Unfortunately, these modifications, which may be positive for the unaccustomed, are less important for the veterans, whose game may seem too simplistic. But this simplification also means that the six coronamon that make up your team cannot cover all types, forcing you to do a lot of capture and, above all, a lot of training so that some reserve creatures can one day fight the boss thanks to their types. This time spent capturing and training helper koromons, especially in the first hours of the game, interferes with the normal development of the plot, which is a real shame; but that’s just the result of a lot of difficulty balance issues hindering progression without offering anything interesting, forcing you to spend hours training his monsters, going back and forth to Koromon’s Healing Center before starting the same cycle over and over again. . Nothing funny. Indeed, but then really nothing fun.

And win all the tests!

However, the game does have advanced game modes similar to the Nazlok mechanics that Pokémon fans looking for a challenge will greatly appreciate. These difficulty settings enforce self-imposed rules, for example, on the hardest mode, only catch one coronamon in each area and release them into the wild if they pass out in combat. This adds complexity, which is welcome, and above all, it adds hours of play after the end of normal mode. A way to please all the fans in a pretty clever way and replicate the Pokemon challenge experience as best as possible.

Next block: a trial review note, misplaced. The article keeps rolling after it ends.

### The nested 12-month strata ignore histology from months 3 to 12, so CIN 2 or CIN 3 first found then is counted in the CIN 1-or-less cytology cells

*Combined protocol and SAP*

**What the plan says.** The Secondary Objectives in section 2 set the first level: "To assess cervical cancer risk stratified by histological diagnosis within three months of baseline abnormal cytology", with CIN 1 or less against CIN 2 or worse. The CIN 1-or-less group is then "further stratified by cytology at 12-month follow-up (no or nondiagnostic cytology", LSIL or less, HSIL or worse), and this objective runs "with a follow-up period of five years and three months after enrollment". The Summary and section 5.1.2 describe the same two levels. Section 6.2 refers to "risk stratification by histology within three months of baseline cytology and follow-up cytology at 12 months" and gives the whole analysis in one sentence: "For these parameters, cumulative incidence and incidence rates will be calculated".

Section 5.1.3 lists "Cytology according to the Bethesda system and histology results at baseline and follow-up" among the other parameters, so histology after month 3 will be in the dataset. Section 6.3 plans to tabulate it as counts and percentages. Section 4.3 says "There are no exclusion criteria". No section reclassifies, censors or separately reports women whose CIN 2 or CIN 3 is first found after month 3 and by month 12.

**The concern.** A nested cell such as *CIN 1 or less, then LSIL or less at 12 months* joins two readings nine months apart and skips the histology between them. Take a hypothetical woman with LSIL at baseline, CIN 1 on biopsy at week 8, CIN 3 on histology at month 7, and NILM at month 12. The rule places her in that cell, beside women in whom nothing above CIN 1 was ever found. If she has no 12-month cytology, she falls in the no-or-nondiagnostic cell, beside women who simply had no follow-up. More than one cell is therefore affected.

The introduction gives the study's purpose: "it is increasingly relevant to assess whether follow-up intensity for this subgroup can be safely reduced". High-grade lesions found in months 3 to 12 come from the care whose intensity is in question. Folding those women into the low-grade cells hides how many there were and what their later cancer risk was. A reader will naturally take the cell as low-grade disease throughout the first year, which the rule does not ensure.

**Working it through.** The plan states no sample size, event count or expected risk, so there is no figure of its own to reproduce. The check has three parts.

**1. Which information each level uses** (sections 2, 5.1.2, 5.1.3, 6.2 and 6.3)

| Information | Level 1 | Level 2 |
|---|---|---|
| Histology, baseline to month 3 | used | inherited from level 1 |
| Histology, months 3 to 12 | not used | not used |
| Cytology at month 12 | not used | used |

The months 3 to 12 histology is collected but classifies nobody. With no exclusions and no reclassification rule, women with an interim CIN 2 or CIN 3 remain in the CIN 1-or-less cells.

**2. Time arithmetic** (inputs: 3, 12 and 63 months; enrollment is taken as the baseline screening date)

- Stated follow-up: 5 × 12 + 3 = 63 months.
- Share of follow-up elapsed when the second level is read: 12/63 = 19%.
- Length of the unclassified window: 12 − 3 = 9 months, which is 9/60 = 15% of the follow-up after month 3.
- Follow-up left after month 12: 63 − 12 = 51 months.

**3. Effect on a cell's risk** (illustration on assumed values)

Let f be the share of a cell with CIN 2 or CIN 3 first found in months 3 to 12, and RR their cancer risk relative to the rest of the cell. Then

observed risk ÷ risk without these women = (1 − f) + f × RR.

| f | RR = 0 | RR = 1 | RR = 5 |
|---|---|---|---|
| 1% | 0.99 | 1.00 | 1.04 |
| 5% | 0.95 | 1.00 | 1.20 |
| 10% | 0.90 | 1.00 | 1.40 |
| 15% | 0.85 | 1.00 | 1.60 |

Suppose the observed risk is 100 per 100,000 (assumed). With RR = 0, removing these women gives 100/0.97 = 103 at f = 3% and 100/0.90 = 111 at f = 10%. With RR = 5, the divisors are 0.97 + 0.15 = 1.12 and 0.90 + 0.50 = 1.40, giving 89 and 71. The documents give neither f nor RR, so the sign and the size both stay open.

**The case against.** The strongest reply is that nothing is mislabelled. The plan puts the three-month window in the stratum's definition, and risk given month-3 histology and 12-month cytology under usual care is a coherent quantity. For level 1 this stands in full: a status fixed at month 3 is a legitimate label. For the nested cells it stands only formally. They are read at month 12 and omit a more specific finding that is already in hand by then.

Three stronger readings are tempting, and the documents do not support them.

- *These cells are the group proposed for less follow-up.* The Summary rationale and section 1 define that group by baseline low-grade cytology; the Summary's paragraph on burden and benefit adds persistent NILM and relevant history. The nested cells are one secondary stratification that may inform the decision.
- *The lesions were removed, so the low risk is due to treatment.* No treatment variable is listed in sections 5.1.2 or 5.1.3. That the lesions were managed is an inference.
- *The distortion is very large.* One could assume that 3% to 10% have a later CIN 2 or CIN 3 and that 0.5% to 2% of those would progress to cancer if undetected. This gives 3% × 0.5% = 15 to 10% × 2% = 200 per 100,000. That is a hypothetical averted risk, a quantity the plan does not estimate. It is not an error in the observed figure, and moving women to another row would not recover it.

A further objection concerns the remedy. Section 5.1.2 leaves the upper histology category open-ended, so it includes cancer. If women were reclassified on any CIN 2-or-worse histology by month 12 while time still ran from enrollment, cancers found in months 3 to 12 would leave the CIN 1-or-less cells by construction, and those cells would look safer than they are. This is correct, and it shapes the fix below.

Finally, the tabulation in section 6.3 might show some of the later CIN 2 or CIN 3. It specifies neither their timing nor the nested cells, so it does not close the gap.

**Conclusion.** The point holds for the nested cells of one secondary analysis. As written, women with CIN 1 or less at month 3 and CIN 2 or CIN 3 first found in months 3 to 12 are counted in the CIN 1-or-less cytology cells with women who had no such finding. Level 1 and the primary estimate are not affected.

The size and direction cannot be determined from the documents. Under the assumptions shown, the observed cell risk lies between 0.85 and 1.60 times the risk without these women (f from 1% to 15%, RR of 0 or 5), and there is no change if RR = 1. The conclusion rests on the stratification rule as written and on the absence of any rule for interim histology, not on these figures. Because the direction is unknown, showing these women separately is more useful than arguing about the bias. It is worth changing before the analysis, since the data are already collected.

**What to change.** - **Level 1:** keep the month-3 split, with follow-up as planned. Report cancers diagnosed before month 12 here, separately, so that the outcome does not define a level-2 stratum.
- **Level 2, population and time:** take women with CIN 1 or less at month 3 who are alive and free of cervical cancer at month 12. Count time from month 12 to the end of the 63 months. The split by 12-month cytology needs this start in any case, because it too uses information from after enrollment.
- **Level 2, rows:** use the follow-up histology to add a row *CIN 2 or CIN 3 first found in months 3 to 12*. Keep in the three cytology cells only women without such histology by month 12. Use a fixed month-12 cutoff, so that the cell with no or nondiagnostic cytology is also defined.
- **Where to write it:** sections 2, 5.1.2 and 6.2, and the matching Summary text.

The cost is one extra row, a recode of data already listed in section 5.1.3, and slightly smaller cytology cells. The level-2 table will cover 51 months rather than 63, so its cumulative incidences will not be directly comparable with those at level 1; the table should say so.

But this love for the Japanese series is a big part of what keeps Koromon from feeling like a soulless clone with no aspirations for anything more. The immense love we feel, especially in the emoji graphics above the characters during the dialogue scenes, to better characterize the emotions they may be feeling at the moment. A character with a lot of customization options, which is more of a nice surprise, but also the love that comes through in the design of the creatures you meet, with custom shouts that will go off when they arrive on the battlefield. 114 different crowns, each very different from each other. 114 crowns with bright colors and a variety of screams. The 114 koromon are much smaller than what was offered in the original red and blue Pokémon, but this deficiency is nevertheless made up for by a mechanism heavily inspired by Shiny Pokémon, allowing for the existence of three variants. They can be classified from Standard to Powerful, to finally finish with the Perfect Coronomon. The latter is recognizable by a color different from the usual one. Ratings are entirely dependent on luck, which can be a way to turn the battlefield upside down or add some excitement during long traps and practice games. A bit of excitement, which we can admit is very welcome after long hours of trying to level up your creatures.